Bajtelsmit Column: Who Will Pay the Bills If You’re Disabled?

Note to Editors: Vickie Bajtelsmit is a finance professor in the Colorado State University College of Business and the author of three personal finance books.

If you or your spouse were unexpectedly out of work due to an illness or injury, would you be able to pay the bills? Most families today are dependent on two incomes, so losing one could be a big problem.  

Most people vastly underestimate their risk of disability and are therefore unprepared financially.  In fact, more than 30 million people in the US report a disability and at least 8 million miss work because of their disability. If you are 40 years old, you have more than a 50 percent chance of being disabled for three months or longer prior to age 65.  For women, the risk is higher.

In the case of a work-related injury, worker’s compensation insurance from your employer will provide income replacement under some circumstances.  

However, most disabilities are due to illnesses like cancer and heart disease. Your job may give you sick days that will help out in the beginning. If you’re lucky, your employer may offer disability insurance as part of a benefit plan. The very seriously disabled may eventually qualify for disability benefits from Social Security.  

But what if you’re self-employed or don’t have disability insurance through work. In that case, disability income insurance might just be the most important kind of insurance for you to have in place. For young and healthy people, it’s not that expensive.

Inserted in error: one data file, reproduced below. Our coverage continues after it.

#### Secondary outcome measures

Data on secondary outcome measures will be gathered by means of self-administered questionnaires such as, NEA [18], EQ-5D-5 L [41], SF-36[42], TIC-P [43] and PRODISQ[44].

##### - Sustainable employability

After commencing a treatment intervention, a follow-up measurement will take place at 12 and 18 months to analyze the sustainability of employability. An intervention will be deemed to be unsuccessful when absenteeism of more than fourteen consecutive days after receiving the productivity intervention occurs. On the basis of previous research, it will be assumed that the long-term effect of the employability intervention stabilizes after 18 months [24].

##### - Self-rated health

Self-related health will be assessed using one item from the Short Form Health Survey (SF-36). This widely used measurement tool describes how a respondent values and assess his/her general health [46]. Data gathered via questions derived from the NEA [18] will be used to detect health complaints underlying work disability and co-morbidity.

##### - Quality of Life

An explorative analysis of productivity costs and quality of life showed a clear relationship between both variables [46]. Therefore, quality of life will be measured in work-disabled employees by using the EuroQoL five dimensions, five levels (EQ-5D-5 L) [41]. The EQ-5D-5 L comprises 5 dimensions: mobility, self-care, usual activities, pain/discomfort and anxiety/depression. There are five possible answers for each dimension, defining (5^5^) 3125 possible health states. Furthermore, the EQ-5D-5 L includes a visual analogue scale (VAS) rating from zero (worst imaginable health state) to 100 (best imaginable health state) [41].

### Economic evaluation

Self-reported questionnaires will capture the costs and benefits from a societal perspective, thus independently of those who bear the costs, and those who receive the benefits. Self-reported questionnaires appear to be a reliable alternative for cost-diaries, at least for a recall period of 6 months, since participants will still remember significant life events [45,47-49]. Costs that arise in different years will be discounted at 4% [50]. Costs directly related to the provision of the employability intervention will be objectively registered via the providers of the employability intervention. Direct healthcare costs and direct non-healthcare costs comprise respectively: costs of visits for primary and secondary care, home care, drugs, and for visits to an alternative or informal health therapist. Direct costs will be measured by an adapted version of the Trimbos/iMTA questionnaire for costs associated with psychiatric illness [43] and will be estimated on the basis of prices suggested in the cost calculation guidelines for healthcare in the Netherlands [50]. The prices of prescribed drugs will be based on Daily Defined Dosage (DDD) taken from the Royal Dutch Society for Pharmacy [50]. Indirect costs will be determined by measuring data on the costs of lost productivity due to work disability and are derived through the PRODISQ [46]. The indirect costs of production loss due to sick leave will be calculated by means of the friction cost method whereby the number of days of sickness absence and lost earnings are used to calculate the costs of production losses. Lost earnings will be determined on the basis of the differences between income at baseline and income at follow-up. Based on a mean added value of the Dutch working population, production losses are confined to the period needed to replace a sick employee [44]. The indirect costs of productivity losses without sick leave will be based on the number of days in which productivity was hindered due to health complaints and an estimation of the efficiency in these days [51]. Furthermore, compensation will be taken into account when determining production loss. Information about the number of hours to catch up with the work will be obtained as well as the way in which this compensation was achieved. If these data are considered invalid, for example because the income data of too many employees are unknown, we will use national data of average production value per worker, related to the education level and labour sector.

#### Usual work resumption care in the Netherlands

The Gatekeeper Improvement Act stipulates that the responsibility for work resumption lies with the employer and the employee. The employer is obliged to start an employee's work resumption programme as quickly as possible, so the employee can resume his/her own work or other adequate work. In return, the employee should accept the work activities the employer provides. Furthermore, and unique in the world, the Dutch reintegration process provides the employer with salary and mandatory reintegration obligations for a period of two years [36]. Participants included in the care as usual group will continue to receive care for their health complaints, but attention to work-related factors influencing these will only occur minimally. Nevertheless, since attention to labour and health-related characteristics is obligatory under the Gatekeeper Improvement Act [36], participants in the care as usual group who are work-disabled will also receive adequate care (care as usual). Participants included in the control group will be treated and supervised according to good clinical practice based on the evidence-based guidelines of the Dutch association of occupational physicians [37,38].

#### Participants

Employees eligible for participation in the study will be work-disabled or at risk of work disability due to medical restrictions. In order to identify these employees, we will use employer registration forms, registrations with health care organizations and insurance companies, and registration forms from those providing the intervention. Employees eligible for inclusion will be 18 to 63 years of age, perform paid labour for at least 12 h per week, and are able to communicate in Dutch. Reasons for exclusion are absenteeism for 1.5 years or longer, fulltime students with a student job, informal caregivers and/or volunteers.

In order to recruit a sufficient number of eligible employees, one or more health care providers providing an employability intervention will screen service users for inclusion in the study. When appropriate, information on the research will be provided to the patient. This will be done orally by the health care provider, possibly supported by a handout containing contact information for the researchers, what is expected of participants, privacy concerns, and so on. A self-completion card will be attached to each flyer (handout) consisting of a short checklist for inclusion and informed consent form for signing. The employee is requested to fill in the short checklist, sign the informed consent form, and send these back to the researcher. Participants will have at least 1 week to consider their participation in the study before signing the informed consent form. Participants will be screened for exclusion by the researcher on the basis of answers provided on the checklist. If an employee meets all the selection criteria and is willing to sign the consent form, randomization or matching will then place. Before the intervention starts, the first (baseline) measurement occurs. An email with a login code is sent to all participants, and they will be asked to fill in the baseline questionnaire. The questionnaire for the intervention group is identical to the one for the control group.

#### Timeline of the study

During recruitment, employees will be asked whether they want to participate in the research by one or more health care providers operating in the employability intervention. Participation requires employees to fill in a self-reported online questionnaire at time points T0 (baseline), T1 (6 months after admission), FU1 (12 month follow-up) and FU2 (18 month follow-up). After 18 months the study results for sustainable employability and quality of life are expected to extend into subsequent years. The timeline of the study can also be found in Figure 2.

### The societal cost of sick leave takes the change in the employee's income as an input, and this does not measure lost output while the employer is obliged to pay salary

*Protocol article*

The cost of your disability income insurance will depend on your profession, your age, and your current health status.  The amount of protection you need will depend on the degree to which your family is dependent on your income and also on what other sources of funds you have to meet short term income shortfalls. One thing to keep in mind is that your disability benefit will not be subject to income tax if you pay the premium with after-tax dollars.

Here are a few key things to consider when shopping for individual disability income insurance:

-Definition of disability: You should probably buy "own occupation" insurance which will pay you the benefit if you are unable to work on your own occupation, even if you can work at something else.  The Social Security definition of disability is much more stringent-you can’t be able to work in "any occupation."

-Waiting period: This is how long you have to be disabled before you can begin getting income replacement. The longer the waiting period, the cheaper the insurance.

-Benefit duration: A policy might pay benefits for a maximum of two years or it could be for much longer, such as to age 65 or for life. The longer the benefit duration, the more expensive the policy.

-Income replacement: How much will the benefit be? It can be a specified dollar amount, such as $2,000 per month, or it can be a percentage of your pre-disability income, such as 60% or 65%. If you pick a dollar amount, you should opt for a cost of living increase feature.

-Renewability: If your health deteriorates, can the insurer drop your insurance policy? A guaranteed renewable feature is very important.  

We all hope that bad things won’t happen to us. But since the odds are pretty high that you may be disabled at some time in the future, it’s a smart financial move to protect your household assets with this type of insurance.